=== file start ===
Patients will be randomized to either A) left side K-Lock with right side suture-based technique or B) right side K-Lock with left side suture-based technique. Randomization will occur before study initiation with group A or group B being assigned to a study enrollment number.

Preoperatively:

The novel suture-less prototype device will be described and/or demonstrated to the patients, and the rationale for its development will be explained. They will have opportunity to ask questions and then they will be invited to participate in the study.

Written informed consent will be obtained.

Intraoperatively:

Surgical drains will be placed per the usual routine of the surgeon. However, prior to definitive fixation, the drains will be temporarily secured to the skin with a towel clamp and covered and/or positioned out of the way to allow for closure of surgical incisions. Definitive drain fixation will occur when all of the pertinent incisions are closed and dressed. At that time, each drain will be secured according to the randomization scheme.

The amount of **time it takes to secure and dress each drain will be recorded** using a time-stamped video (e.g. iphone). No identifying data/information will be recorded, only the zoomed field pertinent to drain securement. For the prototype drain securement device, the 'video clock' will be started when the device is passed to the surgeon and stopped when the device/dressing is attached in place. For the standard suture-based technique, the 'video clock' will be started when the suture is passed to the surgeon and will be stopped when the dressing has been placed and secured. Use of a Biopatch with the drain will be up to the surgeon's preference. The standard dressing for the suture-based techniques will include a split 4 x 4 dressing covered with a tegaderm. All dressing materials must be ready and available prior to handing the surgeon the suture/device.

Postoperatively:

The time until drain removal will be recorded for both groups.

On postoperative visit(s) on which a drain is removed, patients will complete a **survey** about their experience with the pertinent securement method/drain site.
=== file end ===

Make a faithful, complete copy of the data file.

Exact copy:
Patients will be randomized to either A) left side K-Lock with right side suture-based technique or B) right side K-Lock with left side suture-based technique. Randomization will occur before study initiation with group A or group B being assigned to a study enrollment number.

Preoperatively:

The novel suture-less prototype device will be described and/or demonstrated to the patients, and the rationale for its development will be explained. They will have opportunity to ask questions and then they will be invited to participate in the study.

Written informed consent will be obtained.

Intraoperatively:

Surgical drains will be placed per the usual routine of the surgeon. However, prior to definitive fixation, the drains will be temporarily secured to the skin with a towel clamp and covered and/or positioned out of the way to allow for closure of surgical incisions. Definitive drain fixation will occur when all of the pertinent incisions are closed and dressed. At that time, each drain will be secured according to the randomization scheme.

The amount of **time it takes to secure and dress each drain will be recorded** using a time-stamped video (e.g. iphone). No identifying data/information will be recorded, only the zoomed field pertinent to drain securement. For the prototype drain securement device, the 'video clock' will be started when the device is passed to the surgeon and stopped when the device/dressing is attached in place. For the standard suture-based technique, the 'video clock' will be started when the suture is passed to the surgeon and will be stopped when the dressing has been placed and secured. Use of a Biopatch with the drain will be up to the surgeon's preference. The standard dressing for the suture-based techniques will include a split 4 x 4 dressing covered with a tegaderm. All dressing materials must be ready and available prior to handing the surgeon the suture/device.

Postoperatively:

The time until drain removal will be recorded for both groups.

On postoperative visit(s) on which a drain is removed, patients will complete a **survey** about their experience with the pertinent securement method/drain site.